A self-described “activist” from Quebec who pleaded guilty to sending Donald Trump a poison-laced letter at the height of the former president’s ill-fated 2020 re-election effort has been sentenced to nearly 22 years in prison.
Pascale Ferrier, 56, agreed to the 21-year, 10-month sentence as part of a plea agreement back in January, but D.C. district court Judge Dabney Friedrich had yet to finally sign off on the deal.
“I am not a terrorist,” Ferrier told Friedrich during a hearing Thursday in downtown Washington, inside the same courthouse where Trump pleaded not guilty to criminal charges two weeks ago.
“Terrorists widely spread terror and death by targeting innocent people. I saw my actions as an act of activism.”
Under the terms of the agreement, the French-born Ferrier pleaded guilty to a total of nine biological weapons charges, each of which carries a potential maximum sentence of life in prison. Only one of them is linked to the Trump letter. The rest are tied to an indictment in Texas, where Ferrier was accused of sending similar letters to police and prison officials after an altercation there in 2019.
She was arrested at the Canada-U.S. border in September 2020 and charged with sending the president a threatening letter laced with homemade ricin, a poison she brewed at her home in Montreal.
Intercepted two months before the 2020 election, the letter described Trump as an “ugly tyrant clown” and urged him to give up his bid to hold onto the White House.
“The only regret I have is that it didn’t work and I couldn’t stop Trump before he (executed his plan) to try to stay in power,” Ferrier told the court in her thick Parisian French accent.
“It was never my intention to harm innocent people. And in fact, I did not harm anyone.”
In delivering her sentence, however, Friedrich acknowledged the obvious discrepancy between Ferrier’s claims of intending no harm, as well as her benevolence behind bars, and the methods she used to express her brand of activism.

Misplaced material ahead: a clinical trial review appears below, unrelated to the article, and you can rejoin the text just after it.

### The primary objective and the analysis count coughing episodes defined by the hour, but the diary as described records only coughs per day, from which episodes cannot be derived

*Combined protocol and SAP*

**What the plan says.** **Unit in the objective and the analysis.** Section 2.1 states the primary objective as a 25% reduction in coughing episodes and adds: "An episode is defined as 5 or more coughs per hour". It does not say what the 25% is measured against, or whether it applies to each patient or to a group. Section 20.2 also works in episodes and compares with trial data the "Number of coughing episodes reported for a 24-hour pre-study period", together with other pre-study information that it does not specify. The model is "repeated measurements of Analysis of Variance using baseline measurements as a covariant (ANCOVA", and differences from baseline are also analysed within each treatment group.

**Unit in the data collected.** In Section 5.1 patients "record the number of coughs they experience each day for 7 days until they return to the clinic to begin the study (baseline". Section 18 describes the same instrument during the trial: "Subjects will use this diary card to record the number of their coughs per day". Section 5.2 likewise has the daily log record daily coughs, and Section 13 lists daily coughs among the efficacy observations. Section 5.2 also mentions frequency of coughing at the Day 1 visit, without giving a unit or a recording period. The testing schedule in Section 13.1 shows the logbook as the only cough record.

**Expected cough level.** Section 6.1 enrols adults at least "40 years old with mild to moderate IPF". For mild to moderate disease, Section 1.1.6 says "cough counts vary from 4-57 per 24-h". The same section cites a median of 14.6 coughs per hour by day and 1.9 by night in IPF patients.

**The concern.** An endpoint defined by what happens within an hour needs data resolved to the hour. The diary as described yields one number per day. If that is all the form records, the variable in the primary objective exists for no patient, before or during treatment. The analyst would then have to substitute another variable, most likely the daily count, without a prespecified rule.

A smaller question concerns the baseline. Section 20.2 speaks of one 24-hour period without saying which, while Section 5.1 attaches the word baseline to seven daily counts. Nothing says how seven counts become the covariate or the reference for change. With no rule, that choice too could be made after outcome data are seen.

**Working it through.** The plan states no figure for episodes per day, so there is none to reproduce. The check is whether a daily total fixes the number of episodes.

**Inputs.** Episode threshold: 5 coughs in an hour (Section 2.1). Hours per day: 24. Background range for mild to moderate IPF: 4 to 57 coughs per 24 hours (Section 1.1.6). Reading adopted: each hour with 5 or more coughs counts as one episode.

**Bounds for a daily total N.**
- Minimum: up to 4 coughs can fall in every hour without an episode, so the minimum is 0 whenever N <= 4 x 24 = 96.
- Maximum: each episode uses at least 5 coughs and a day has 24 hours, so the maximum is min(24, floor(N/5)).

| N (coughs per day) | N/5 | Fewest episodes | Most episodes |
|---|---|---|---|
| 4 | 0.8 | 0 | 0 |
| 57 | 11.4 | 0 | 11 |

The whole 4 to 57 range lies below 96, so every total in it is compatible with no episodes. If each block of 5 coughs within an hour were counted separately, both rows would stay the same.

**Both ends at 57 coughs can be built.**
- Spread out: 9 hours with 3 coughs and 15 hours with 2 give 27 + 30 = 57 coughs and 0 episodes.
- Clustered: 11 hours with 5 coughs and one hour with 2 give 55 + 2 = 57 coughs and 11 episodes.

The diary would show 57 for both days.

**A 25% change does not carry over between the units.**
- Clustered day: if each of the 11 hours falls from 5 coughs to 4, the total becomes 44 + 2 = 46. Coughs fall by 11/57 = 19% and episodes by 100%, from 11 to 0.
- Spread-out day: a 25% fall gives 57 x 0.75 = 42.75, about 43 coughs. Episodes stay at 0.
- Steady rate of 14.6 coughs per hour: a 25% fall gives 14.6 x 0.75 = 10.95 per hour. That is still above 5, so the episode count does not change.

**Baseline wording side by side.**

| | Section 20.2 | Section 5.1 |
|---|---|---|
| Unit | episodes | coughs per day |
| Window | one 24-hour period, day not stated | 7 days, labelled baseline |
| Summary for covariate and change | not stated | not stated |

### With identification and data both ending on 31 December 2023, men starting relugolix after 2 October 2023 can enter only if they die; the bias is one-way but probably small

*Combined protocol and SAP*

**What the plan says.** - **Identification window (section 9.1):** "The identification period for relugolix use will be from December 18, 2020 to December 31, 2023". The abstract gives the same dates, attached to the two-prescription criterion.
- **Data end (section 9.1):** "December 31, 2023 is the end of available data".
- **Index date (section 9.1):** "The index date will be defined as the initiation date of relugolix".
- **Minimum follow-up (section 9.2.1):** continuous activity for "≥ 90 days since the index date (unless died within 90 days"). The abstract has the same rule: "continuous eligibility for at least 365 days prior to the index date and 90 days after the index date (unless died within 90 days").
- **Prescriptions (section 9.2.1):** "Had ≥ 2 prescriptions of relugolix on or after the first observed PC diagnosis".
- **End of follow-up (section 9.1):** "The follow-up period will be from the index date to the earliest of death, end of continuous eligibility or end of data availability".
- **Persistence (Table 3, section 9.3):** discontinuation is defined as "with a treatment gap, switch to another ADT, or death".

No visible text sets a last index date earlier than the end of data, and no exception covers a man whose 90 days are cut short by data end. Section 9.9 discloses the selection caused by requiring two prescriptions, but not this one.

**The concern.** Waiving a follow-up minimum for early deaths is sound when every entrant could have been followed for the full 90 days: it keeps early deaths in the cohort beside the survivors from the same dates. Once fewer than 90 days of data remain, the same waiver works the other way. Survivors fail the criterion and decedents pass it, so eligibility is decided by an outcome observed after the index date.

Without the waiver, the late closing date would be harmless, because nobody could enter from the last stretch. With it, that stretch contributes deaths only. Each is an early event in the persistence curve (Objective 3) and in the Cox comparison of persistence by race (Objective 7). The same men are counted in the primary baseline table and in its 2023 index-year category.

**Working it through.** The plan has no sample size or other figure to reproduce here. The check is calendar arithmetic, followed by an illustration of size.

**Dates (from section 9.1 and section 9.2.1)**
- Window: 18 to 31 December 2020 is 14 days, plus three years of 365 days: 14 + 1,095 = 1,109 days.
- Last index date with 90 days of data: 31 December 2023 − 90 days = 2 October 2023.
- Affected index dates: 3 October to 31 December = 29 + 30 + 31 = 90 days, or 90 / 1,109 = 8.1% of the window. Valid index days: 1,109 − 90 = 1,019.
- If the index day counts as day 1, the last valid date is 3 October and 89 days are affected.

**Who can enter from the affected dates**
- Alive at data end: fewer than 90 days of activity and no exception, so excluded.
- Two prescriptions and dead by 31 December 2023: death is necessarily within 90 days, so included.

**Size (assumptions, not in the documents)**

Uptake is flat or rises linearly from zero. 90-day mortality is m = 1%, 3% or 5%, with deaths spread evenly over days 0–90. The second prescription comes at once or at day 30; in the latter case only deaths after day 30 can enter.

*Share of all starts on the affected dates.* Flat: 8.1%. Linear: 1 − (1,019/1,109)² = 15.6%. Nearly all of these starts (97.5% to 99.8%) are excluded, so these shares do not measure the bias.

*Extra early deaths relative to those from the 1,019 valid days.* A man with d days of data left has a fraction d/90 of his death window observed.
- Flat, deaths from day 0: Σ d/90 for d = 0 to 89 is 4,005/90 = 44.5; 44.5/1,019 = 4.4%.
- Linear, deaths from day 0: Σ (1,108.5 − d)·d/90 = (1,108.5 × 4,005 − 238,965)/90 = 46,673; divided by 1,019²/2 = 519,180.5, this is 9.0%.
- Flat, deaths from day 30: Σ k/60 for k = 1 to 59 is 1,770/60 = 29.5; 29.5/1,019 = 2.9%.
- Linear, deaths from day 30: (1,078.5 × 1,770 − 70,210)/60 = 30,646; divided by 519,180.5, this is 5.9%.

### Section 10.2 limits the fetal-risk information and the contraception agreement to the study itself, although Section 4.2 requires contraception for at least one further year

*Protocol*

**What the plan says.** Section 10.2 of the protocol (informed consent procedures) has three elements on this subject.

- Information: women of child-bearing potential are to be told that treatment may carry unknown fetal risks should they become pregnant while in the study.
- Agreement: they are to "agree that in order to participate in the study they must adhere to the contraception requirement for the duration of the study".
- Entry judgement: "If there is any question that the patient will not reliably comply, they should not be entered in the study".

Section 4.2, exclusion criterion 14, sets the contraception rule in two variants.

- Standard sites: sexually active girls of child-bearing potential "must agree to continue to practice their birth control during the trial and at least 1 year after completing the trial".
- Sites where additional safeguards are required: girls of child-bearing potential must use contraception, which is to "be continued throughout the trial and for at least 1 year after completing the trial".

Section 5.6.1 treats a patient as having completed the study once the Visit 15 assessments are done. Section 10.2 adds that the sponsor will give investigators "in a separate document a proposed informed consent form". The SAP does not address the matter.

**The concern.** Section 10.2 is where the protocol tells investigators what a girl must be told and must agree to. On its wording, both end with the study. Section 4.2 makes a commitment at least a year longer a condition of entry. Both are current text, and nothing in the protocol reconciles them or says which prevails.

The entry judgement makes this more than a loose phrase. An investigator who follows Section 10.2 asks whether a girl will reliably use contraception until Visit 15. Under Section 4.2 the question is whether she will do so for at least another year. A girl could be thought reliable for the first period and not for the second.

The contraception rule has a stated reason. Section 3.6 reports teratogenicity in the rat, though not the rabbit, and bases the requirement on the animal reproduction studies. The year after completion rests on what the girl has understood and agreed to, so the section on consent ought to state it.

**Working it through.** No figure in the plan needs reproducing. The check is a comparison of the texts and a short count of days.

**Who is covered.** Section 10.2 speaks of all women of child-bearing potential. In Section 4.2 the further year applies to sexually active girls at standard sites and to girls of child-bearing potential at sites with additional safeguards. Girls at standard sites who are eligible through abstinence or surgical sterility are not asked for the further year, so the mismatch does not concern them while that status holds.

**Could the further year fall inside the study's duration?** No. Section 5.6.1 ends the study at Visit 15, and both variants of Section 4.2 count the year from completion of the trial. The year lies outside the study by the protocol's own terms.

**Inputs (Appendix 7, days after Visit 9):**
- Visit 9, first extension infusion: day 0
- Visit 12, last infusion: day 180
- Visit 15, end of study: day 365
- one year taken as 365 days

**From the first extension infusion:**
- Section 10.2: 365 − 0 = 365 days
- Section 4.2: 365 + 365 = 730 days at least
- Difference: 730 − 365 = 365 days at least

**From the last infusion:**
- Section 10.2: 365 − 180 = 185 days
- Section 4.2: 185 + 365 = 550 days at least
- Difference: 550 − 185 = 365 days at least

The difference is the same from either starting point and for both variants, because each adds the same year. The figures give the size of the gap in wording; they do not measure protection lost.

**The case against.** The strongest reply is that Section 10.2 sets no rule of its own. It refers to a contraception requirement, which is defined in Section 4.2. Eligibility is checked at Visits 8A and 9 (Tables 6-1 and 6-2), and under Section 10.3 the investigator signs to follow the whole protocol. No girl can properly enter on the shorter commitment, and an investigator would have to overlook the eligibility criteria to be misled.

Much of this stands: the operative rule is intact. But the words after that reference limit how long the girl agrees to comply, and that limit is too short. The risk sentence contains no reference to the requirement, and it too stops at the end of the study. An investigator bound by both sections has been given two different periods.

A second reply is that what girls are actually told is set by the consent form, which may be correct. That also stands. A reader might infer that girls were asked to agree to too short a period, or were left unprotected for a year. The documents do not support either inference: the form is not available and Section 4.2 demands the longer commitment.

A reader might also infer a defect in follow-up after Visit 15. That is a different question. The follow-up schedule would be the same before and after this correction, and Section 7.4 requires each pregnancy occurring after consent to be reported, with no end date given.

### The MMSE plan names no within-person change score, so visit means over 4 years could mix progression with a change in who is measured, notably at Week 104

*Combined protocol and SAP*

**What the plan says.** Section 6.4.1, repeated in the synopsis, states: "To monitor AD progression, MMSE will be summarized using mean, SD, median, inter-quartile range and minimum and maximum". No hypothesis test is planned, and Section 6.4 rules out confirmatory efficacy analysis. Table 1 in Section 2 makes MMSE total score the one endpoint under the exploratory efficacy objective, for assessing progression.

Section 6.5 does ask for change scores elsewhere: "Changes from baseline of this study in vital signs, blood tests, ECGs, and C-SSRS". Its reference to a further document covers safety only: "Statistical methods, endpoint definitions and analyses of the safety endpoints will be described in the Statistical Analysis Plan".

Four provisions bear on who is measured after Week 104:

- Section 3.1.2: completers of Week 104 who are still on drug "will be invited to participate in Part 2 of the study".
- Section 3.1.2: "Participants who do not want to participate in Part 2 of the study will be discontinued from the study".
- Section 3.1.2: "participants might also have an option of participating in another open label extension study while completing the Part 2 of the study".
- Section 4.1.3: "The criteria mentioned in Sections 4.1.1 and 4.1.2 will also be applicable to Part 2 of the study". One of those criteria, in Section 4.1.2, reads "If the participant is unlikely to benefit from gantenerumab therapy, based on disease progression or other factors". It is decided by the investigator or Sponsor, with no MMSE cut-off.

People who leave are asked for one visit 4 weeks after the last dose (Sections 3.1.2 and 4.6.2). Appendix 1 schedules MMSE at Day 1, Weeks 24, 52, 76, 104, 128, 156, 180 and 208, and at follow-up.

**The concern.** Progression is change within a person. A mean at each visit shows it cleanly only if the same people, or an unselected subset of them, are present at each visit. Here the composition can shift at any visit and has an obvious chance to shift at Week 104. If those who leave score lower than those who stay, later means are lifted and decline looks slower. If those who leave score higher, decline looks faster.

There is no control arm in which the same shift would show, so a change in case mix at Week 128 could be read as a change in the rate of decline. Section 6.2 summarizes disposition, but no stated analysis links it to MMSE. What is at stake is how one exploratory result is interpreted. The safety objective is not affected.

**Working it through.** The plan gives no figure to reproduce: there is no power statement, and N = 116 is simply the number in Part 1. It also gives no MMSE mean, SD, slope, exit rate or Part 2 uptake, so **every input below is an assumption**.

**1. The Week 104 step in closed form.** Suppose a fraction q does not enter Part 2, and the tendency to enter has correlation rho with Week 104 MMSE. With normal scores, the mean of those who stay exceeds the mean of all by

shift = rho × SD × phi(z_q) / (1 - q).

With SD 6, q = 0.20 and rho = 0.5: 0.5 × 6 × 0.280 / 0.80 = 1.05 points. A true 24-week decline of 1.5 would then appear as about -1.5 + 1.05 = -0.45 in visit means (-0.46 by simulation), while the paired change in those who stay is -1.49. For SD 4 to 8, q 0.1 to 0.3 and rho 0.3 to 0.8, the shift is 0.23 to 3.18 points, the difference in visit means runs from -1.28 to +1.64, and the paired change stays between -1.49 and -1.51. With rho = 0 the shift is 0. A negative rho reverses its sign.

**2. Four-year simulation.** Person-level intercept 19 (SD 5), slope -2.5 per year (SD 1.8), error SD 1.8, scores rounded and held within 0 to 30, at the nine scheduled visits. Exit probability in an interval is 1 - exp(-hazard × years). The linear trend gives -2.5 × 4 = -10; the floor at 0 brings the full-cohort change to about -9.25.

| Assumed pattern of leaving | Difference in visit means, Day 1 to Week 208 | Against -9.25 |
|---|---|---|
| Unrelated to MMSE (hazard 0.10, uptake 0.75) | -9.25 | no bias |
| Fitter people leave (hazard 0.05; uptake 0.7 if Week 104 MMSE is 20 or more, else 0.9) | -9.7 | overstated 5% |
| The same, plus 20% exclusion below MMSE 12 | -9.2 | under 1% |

“I’m discouraged that there’s not either a realization or a willingness to look internally at what prompted this very inconsistent, almost aberrant behaviour, for your own future and your own peace of mind,” the judge said.
“It’s almost like two different personalities.”
The U.S. justice system does not look kindly upon such conduct, said assistant U.S. attorney Michael Friedman — a message that resonates anew in D.C. since the Capitol Hill riots of Jan. 6, 2021, unfolded just across the street.
“There is absolutely no place for politically motivated violence in the United States of America, a nation of laws where the people choose our leaders by voting,” Friedman said.
“Political violence deeply offends our cherished democratic history and traditions.”
A sentencing memorandum said Ferrier was an enthusiastic participant in and “valued contributor” to rehabilitation programs, and that she spent a lot of time confined to her cell during the COVID-19 pandemic.
“The parties urge this court to accept the agreed-upon sentence, not only because it reflects the appropriate sentence for such cases, but also because such a sentence would be sufficient but not greater than necessary,” it reads.
Ferrier — an “inordinately intelligent” and “extremely accomplished” person with a master’s degree in engineering, her lawyer, Eugene Ohm, noted — completed several Georgetown University courses while behind bars, earning nearly straight As.
Indeed, Friedrich agreed to consider a delay in signing off on the paperwork to ensure Ferrier would be able to attend her graduation ceremony next month.
“You must be the valedictorian,” she joked.
Ferrier has already agreed to be removed from the U.S. after she serves her sentence, forfeiting opportunities to reduce her time behind bars, and could also face charges in Canada of manufacturing a prohibited substance, the sentencing document notes.
The sentence “will aptly reflect Ms. Ferrier’s history and characteristics, most notably, her lack of a criminal record, her age, and her close ties to her family, her acceptance of responsibility and her attempts to improve herself while incarcerated.”
Friedrich also ordered that Ferrier be placed under supervised release once her prison time is complete — a largely academic step, the judge acknowledged, since Ferrier is to be deported back to Canada. Ohm tried in vain to argue otherwise, but Friedrich imposed the condition anyway as an “additional deterrent” to ensure Ferrier doesn’t try to re-enter the U.S.
As part of the agreement, Ferrier pleaded guilty to eight charges related to several similar letters she sent to police and prison officials in Texas.
According to prosecutors, the letter to Trump described the poison as a “special gift” and threatened to “find a better recipe for another poison, or I might use my gun when I’ll be able to come.” The letters were all signed “Free Rebel Spirit.”
The FBI said the letter, intercepted less than two months before the 2020 presidential election, contained a powdery white substance and accused Trump of ruining the U.S., calling on him to “give up” his re-election bid.
Authorities said that when Ferrier was arrested trying to enter the U.S., she was in possession of a loaded handgun, nearly 300 rounds of ammunition, a stun gun, pepper spray, a truncheon and a fake Texas driver’s licence.